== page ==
Students of Lee University, a private Christian college in Ohio, recently received a notice that unauthorized VPN use on campus will be prohibited. The reasons for the ban don’t necessarily make sense, and students with tech or security backgrounds have been vocal in their opposition or negative opinion of the VPN ban.
The ban seems to sit on some fundamental misunderstandings about what a VPN does and why it is necessary for keeping students (and staff) safe online.
Lee University’s Misguided Opinion
Chris Golden, Lee University’s Director of IT Operations, described VPNs as such:
“If you wanted to smuggle something from Mexico to the United States and didn’t want border patrol to see what you had, you would build a tunnel and smuggle everything through that tunnel so that border patrol never sees what you are moving. That same thing happens with VPNs.”Chris Golden, Lee University’s Director of IT Operations
Technically, Golden is right. VPNs do allow users to “smuggle” traffic. The problem with his perspective is that he seems to be under the impression that the only reason one might use a VPN is to smuggle something illegal. It’s also helpful to smuggle your passwords, banking information, and credit card number in a tunnel beneath identity thieves, as allowing them to access that information could be potentially devastating.
Data thieves know that colleges are filled with people using the internet to make tuition and student loan payments and shop for school or dorm supplies. A lot of sensitive information is passing through a college network, and that is precisely why many students want to keep themselves safe.
Golden has stated that this smuggling of traffic could make the campus more vulnerable to ransomware or other attacks by allowing students to bypass blocks or restrictions he claims are there to make the network safe.
How VPNs and Ransomware Correlate
Golden does raise some legitimate points about the need to keep the shared network safe. He fears that VPNs will allow students and staff to bypass blocks on campus that he put in place to prevent people from downloading malware or ransomware. If activity is hidden by a VPN, he cannot observe the activity of users and determine if they’re violating security protocol or discovering new threats that need to be blocked.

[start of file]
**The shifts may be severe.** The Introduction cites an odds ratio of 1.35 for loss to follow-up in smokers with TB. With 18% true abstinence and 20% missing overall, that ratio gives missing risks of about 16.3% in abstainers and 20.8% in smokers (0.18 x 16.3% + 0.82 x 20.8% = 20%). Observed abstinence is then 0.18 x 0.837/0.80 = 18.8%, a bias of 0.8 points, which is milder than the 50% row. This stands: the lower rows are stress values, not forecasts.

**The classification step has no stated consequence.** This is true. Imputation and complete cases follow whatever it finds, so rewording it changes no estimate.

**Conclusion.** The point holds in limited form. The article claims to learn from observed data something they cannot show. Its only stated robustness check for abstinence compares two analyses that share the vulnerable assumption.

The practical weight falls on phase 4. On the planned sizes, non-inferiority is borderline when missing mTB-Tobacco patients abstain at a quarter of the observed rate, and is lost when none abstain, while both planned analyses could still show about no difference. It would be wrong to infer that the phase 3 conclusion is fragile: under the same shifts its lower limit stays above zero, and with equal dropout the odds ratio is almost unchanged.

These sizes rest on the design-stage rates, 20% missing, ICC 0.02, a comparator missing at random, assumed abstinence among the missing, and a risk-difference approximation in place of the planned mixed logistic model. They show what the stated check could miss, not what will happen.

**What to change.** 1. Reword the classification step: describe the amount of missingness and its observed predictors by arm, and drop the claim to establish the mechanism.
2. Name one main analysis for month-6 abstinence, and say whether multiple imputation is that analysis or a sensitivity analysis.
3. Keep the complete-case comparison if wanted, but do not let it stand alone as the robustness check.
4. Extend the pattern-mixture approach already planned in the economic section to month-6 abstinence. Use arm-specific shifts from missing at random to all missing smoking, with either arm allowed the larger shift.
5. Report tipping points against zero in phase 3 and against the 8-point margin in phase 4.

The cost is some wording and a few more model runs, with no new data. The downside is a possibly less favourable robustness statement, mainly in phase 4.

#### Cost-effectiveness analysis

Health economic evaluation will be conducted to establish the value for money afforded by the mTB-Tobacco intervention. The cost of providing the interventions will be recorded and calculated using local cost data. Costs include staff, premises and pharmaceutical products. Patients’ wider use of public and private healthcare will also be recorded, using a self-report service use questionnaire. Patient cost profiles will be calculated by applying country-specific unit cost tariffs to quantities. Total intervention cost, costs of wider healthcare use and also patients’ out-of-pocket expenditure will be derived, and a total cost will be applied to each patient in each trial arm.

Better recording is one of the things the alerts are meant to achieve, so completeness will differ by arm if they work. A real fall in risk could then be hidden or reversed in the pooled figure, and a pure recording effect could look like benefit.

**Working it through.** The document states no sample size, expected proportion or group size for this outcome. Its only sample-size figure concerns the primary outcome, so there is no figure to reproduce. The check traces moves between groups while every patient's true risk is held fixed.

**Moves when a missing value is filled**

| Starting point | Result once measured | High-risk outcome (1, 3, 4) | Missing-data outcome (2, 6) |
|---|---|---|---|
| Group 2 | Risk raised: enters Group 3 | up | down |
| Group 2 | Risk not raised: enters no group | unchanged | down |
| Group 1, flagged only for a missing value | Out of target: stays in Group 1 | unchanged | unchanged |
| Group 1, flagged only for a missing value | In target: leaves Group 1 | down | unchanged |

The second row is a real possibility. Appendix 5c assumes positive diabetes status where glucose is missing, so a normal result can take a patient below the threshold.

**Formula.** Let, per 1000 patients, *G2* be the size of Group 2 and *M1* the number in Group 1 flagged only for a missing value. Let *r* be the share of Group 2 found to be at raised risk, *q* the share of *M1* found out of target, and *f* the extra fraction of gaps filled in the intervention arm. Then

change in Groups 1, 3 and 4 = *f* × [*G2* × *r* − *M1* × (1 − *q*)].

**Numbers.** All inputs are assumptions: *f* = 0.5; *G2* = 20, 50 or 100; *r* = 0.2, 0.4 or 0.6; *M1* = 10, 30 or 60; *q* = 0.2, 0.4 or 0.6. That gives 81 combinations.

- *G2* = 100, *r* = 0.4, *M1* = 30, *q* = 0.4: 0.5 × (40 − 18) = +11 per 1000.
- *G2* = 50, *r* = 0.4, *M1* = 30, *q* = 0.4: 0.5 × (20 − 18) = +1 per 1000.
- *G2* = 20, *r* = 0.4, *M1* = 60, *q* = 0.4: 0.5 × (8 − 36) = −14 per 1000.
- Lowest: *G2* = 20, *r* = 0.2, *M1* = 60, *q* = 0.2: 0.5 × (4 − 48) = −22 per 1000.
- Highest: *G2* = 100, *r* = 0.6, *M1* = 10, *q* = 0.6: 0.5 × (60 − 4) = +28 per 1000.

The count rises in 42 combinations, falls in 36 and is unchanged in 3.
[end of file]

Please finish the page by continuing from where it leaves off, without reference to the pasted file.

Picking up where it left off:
Those blocks on a massive shared network can be helpful, as one person’s misdeeds could have consequences for everyone. Golden preaches good practices on campus, encouraging students and faculty to scrutinize everything they click on or download. Those who are not tech savvy or are otherwise entirely unfamiliar with the current climate of cybersecurity threats could easily unknowingly download ransomware or other malware.
What Golden does not seem to understand is that banning VPN use is not the best solution to the problem. While it might be easier in the long run to eliminate people’s options and micromanage them, education is by far the best solution. With so much of our day to day lives revolving around the internet, everyone needs adequate information to protect themselves online.
A Better Solution
It is possible to inadvertently install malware or ransomware with or without a VPN. The VPN is not a common denominator in the situation. Sometimes, VPNs like TorGuard can reduce the potential for the installation of malware or ransomware by detecting threats and blocking malicious ads. This ultimately exposes users to fewer threats, reducing the potential for human error. Universities everywhere would benefit from creating cybersecurity education programs designed to keep students safe online. Chances are, their future jobs will all require some kind of interaction with the internet. Informing them of best practices and properly educating them on threat protection is a sustainable long term solution that everyone needs.